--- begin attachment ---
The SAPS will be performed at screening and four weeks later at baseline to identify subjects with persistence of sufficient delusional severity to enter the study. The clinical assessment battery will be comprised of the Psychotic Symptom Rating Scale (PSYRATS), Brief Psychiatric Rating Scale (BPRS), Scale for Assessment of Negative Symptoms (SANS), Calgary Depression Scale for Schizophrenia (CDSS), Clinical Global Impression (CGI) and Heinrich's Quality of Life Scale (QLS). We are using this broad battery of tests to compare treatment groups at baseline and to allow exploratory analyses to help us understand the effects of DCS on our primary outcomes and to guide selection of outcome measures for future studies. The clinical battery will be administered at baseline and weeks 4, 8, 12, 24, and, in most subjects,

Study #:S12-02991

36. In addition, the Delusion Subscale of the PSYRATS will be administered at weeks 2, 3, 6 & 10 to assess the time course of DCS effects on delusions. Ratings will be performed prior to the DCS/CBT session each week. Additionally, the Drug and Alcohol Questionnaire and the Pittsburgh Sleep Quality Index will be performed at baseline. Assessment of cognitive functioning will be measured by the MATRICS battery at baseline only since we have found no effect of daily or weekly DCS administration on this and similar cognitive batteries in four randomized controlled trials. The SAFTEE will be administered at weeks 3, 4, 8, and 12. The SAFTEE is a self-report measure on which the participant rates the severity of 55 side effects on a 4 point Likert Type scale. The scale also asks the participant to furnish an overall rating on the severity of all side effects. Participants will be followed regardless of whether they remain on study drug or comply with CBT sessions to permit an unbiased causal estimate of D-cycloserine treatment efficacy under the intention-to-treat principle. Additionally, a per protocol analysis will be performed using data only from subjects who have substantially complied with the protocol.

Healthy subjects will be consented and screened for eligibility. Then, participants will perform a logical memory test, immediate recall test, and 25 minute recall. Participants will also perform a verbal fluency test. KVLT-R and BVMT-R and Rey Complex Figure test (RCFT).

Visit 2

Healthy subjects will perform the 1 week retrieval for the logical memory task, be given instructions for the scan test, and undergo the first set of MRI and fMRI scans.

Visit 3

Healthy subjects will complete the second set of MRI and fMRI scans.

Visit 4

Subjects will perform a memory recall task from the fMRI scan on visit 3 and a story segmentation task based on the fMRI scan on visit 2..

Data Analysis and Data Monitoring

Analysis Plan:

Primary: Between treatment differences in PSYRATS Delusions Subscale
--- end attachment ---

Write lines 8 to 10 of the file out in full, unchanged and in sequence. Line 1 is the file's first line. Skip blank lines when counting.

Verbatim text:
Healthy subjects will complete the second set of MRI and fMRI scans.

Visit 4

Subjects will perform a memory recall task from the fMRI scan on visit 3 and a story segmentation task based on the fMRI scan on visit 2..